Do I really have to march? It’s actually a serious question: I mean, marching’s rather … military, isn’t it? Bit aggressive. Bit too much like what the baddies on the other side would do, don’t you think? Wouldn’t you rather saunter? Or stroll? Mince, even? A hop, a skip or a jump—anything but stern-faced, humorless marching. And let’s face it: we’re probably going to need a sense of humor.
Remember February 15, 2003? If you’re taking the trouble to read this, then you probably went on an anti-war march that day. Didn’t turn out so well, did it? Nothing really changed. The “largest protest event in human history,” as we remember it today, was effectively ignored. That left a nasty taste. It might even have put you off the idea of protesting forever. The marching boots were thrown to the back of the cupboard and you went into a major sulk. Maybe you even wrote a song about it. Yeah, that’ll tell ‘em. You wrote the words:
If you don’t like it then leave
or use your right to protest on the street.
Yeah, use your right –
but don’t imagine that it’s heard.
No: not whilst c***ts are still running the world.
– “Running the World,” 2006
And you thought: “Yes! Smash the system!” And then … time passed. Until you got this email:
On Sunday, Sept. 21, a climate march through midtown Manhattan will kick off a week of high-profile climate events in the Big Apple. Promoted as an effort to bring unprecedented attention to climate change, the gathering comes just as international climate negotiations ramp up in a major push toward a new global accord. The People’s Climate March, being called the “largest climate march in history” by organizers, will potentially draw over a hundred thousand people to walk through Manhattan and show a level of demand for action not seen since the era of Civil Rights marches and anti-Vietnam protests.
Can you be arsed? Do you risk being disappointed again? Or do you sit this one out? I mean climate change is a bit old-hat now, isn’t it? And some people say it doesn’t even exist—people like … Nigel Lawson. (A note for non-British readers: you may be more familiar with his daughter, the TV chef Nigella Lawson. The fact that he gave his daughter a “feminized” version of his own name tells you all you need to know about him, really.)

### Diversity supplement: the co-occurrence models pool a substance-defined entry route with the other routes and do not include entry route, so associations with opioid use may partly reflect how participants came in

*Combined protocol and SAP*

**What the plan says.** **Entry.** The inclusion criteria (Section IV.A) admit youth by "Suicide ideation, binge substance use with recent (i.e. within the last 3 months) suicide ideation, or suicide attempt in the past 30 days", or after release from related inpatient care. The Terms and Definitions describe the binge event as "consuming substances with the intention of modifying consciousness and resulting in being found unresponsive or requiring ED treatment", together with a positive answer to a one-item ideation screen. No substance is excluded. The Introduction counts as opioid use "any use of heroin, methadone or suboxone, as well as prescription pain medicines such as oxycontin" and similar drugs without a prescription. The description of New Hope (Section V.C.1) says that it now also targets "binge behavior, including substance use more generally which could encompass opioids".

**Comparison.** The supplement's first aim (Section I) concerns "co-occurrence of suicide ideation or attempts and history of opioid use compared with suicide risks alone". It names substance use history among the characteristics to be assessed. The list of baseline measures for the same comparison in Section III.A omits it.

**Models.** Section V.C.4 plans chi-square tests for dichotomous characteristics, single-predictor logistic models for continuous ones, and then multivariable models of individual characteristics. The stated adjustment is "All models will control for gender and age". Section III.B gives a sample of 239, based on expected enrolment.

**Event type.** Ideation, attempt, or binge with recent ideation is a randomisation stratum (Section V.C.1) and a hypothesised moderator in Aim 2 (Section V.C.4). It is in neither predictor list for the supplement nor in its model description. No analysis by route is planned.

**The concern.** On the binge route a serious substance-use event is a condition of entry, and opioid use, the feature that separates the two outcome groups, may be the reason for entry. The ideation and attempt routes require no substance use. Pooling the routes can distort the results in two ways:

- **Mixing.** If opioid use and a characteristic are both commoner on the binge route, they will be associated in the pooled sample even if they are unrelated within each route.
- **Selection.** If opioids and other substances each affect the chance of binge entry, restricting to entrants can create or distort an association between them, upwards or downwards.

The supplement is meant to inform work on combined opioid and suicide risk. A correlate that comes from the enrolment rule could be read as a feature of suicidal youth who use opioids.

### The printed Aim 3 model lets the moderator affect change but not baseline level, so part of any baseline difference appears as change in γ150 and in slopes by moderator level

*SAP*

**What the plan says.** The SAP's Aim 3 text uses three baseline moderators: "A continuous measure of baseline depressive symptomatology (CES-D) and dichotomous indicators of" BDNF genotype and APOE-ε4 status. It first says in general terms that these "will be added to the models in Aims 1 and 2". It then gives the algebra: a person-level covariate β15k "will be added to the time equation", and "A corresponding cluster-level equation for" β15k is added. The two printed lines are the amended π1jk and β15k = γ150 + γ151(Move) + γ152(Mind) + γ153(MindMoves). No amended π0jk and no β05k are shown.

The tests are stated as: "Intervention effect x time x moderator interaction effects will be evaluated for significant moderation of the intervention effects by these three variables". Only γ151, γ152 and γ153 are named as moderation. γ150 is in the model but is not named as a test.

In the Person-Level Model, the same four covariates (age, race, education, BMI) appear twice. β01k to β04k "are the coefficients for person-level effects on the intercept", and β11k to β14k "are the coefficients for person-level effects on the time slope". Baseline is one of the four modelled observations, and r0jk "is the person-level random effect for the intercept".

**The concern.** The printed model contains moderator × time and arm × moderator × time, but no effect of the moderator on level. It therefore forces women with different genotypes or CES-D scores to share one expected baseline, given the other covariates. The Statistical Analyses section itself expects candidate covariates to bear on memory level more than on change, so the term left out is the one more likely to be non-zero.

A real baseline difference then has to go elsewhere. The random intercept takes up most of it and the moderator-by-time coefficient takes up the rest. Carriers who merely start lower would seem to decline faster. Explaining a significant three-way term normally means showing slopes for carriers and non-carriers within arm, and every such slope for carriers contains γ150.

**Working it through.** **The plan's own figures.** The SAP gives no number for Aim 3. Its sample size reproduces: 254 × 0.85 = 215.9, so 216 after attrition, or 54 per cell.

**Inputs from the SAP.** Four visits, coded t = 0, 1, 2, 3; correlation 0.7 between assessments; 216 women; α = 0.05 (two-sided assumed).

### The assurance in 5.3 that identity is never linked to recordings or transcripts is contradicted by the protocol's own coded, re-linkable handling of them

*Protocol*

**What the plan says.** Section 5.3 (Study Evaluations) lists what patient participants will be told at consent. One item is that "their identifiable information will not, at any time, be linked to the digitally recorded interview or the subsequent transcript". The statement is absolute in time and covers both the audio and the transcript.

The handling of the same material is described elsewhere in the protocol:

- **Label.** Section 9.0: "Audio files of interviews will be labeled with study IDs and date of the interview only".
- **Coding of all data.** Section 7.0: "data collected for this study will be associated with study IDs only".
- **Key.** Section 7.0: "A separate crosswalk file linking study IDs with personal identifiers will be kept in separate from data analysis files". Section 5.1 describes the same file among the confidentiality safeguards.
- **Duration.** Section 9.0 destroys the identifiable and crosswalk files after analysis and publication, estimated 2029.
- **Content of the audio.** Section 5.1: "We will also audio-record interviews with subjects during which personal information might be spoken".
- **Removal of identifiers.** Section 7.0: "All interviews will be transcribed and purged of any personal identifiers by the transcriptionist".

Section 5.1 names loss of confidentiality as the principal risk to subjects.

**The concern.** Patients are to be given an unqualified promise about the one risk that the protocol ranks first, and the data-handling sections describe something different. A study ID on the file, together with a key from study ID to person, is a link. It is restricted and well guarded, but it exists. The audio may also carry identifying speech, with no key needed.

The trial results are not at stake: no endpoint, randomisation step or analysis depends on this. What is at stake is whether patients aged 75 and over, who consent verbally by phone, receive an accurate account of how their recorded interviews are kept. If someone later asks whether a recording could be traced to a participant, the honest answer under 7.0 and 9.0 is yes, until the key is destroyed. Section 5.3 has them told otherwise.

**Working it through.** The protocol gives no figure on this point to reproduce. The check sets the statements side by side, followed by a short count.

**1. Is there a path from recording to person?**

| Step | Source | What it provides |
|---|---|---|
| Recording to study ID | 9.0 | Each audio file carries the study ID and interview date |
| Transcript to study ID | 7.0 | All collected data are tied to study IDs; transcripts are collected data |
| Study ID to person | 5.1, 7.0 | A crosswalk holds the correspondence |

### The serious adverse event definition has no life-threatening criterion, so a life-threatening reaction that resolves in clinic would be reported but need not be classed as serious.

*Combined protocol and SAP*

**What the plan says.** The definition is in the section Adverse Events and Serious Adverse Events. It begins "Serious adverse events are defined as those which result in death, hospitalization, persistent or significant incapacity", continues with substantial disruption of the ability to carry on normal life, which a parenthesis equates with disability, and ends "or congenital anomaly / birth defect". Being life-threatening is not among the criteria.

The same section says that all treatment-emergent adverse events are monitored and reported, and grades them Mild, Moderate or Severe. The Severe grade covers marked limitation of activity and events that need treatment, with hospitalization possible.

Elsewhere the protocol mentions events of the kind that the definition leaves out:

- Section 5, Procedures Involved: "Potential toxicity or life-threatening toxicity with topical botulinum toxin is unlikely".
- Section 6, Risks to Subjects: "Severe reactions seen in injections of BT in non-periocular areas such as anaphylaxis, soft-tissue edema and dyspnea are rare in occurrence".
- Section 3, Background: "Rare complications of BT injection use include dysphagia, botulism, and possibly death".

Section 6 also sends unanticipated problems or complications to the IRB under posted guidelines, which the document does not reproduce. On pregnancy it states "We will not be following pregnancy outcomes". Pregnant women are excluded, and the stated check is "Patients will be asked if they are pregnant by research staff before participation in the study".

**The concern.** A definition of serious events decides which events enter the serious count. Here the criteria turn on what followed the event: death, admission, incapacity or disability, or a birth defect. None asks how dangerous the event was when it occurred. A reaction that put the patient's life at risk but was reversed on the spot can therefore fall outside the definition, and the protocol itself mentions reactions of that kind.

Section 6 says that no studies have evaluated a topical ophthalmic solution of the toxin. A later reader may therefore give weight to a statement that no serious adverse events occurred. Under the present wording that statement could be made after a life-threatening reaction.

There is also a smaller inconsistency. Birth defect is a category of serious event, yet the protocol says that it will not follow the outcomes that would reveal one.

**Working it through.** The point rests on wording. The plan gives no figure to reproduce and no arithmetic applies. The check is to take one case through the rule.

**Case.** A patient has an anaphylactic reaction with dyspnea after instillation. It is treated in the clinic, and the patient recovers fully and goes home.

Back in 2008, I sailed the coast of Greenland on a vessel chartered by the organization Cape Farewell and saw the effects of global warming firsthand. It exists. On the way home, we spent a few hours in Reykjavík’s international airport waiting for a connecting flight back to the UK. I bought an ashtray made out of lava. When I got back home, I turned the TV on. It was the morning of the stock market crash and I learned that Iceland, the country I had been visiting not four hours previously, was effectively bankrupt.
That gave me a strange feeling because I hadn’t noticed. The sun had still been shining as I walked through the airport terminal. People had gone about their everyday business as usual, there had been air to breathe and nothing to betray the cataclysm that had befallen the entire country. How could that be? This was a financial crisis! The Big One! THE ECONOMY was at risk! Why was the world still turning?
You whisper now, but could it be that there is a higher power than … THE ECONOMY? I know that sounds a bit sacrilegious, but could it be that THE ECOLOGY is actually the biggie? That maybe having air to breathe, water to drink and land to inhabit could be more important than the fluctuations of the FTSE or the Dow Jones? It’s just a thought—a thought that most people instinctively understand, but that the political classes have yet to grasp.
In the end it all comes down to a letter—R—that has somehow gone astray over the years.
Exactly when did “government for the people” become “government of the people”? When did the function of government change from public service to crowd control? From protector to pimp?
The People’s Climate March this Sunday is important. Because governments won’t put the case for action on climate change too strongly—no, that might be interpreted as being “anti-business.” It might dissuade corporations from building factories in countries that sign on to climate agreements. It might be harmful to THE ECONOMY. So once again it will be left to ordinary people to point out the blindingly obvious fact that destroying the place you live in is not a good idea. It really isn’t. And the powers that be would do well to heed the cold, hard truth that there are more of us than them, that we are heartily sick and tired of being ignored.
That’s not a threat, you understand. I just thought I’d point it out.
Yep, it’s “once more unto the streets, dear friends” (you know you want to, really), and I would like to suggest that you dance your way along the route. Much more fun than marching.
This piece, commissioned by Creative Time Reports, has also been published by The Guardian.